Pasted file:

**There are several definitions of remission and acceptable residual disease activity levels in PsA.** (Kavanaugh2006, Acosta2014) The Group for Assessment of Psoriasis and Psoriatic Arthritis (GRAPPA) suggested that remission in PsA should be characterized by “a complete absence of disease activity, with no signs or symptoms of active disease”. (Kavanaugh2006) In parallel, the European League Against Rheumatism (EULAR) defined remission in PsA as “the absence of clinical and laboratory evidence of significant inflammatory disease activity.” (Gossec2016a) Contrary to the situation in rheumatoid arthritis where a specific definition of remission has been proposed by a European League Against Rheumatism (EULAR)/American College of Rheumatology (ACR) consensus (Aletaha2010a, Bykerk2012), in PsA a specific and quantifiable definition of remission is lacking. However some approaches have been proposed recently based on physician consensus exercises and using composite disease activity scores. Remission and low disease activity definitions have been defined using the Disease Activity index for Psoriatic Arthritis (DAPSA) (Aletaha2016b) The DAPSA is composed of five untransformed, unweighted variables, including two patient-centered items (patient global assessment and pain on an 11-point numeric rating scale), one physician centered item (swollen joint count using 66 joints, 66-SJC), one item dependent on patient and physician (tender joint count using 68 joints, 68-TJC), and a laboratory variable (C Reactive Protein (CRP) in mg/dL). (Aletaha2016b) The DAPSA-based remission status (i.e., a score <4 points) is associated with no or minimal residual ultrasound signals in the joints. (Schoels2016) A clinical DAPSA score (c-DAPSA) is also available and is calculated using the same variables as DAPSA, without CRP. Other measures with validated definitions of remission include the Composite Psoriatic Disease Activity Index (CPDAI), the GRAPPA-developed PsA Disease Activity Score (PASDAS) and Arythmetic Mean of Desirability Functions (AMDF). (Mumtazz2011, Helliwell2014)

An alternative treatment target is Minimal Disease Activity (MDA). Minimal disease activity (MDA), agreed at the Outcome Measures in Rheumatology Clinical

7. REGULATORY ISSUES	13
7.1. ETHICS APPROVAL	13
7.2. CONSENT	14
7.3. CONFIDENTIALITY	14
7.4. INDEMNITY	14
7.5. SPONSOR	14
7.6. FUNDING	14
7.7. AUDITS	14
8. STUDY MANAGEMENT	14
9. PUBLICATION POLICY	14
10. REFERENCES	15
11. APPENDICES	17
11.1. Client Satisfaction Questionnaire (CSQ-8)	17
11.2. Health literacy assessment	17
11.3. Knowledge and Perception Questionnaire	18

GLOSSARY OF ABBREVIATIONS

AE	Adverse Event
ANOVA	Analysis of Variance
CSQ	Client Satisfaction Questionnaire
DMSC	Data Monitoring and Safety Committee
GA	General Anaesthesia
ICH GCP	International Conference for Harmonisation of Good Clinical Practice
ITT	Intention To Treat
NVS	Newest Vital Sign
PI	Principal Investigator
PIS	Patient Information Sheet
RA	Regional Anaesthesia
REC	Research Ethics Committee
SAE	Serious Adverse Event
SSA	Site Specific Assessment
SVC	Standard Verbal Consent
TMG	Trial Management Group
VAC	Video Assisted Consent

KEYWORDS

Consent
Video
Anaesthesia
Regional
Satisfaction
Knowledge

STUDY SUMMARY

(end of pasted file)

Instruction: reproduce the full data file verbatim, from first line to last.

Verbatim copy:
**There are several definitions of remission and acceptable residual disease activity levels in PsA.** (Kavanaugh2006, Acosta2014) The Group for Assessment of Psoriasis and Psoriatic Arthritis (GRAPPA) suggested that remission in PsA should be characterized by “a complete absence of disease activity, with no signs or symptoms of active disease”. (Kavanaugh2006) In parallel, the European League Against Rheumatism (EULAR) defined remission in PsA as “the absence of clinical and laboratory evidence of significant inflammatory disease activity.” (Gossec2016a) Contrary to the situation in rheumatoid arthritis where a specific definition of remission has been proposed by a European League Against Rheumatism (EULAR)/American College of Rheumatology (ACR) consensus (Aletaha2010a, Bykerk2012), in PsA a specific and quantifiable definition of remission is lacking. However some approaches have been proposed recently based on physician consensus exercises and using composite disease activity scores. Remission and low disease activity definitions have been defined using the Disease Activity index for Psoriatic Arthritis (DAPSA) (Aletaha2016b) The DAPSA is composed of five untransformed, unweighted variables, including two patient-centered items (patient global assessment and pain on an 11-point numeric rating scale), one physician centered item (swollen joint count using 66 joints, 66-SJC), one item dependent on patient and physician (tender joint count using 68 joints, 68-TJC), and a laboratory variable (C Reactive Protein (CRP) in mg/dL). (Aletaha2016b) The DAPSA-based remission status (i.e., a score <4 points) is associated with no or minimal residual ultrasound signals in the joints. (Schoels2016) A clinical DAPSA score (c-DAPSA) is also available and is calculated using the same variables as DAPSA, without CRP. Other measures with validated definitions of remission include the Composite Psoriatic Disease Activity Index (CPDAI), the GRAPPA-developed PsA Disease Activity Score (PASDAS) and Arythmetic Mean of Desirability Functions (AMDF). (Mumtazz2011, Helliwell2014)

An alternative treatment target is Minimal Disease Activity (MDA). Minimal disease activity (MDA), agreed at the Outcome Measures in Rheumatology Clinical

7. REGULATORY ISSUES	13
7.1. ETHICS APPROVAL	13
7.2. CONSENT	14
7.3. CONFIDENTIALITY	14
7.4. INDEMNITY	14
7.5. SPONSOR	14
7.6. FUNDING	14
7.7. AUDITS	14
8. STUDY MANAGEMENT	14
9. PUBLICATION POLICY	14
10. REFERENCES	15
11. APPENDICES	17
11.1. Client Satisfaction Questionnaire (CSQ-8)	17
11.2. Health literacy assessment	17
11.3. Knowledge and Perception Questionnaire	18

GLOSSARY OF ABBREVIATIONS

AE	Adverse Event
ANOVA	Analysis of Variance
CSQ	Client Satisfaction Questionnaire
DMSC	Data Monitoring and Safety Committee
GA	General Anaesthesia
ICH GCP	International Conference for Harmonisation of Good Clinical Practice
ITT	Intention To Treat
NVS	Newest Vital Sign
PI	Principal Investigator
PIS	Patient Information Sheet
RA	Regional Anaesthesia
REC	Research Ethics Committee
SAE	Serious Adverse Event
SSA	Site Specific Assessment
SVC	Standard Verbal Consent
TMG	Trial Management Group
VAC	Video Assisted Consent

KEYWORDS

Consent
Video
Anaesthesia
Regional
Satisfaction
Knowledge

STUDY SUMMARY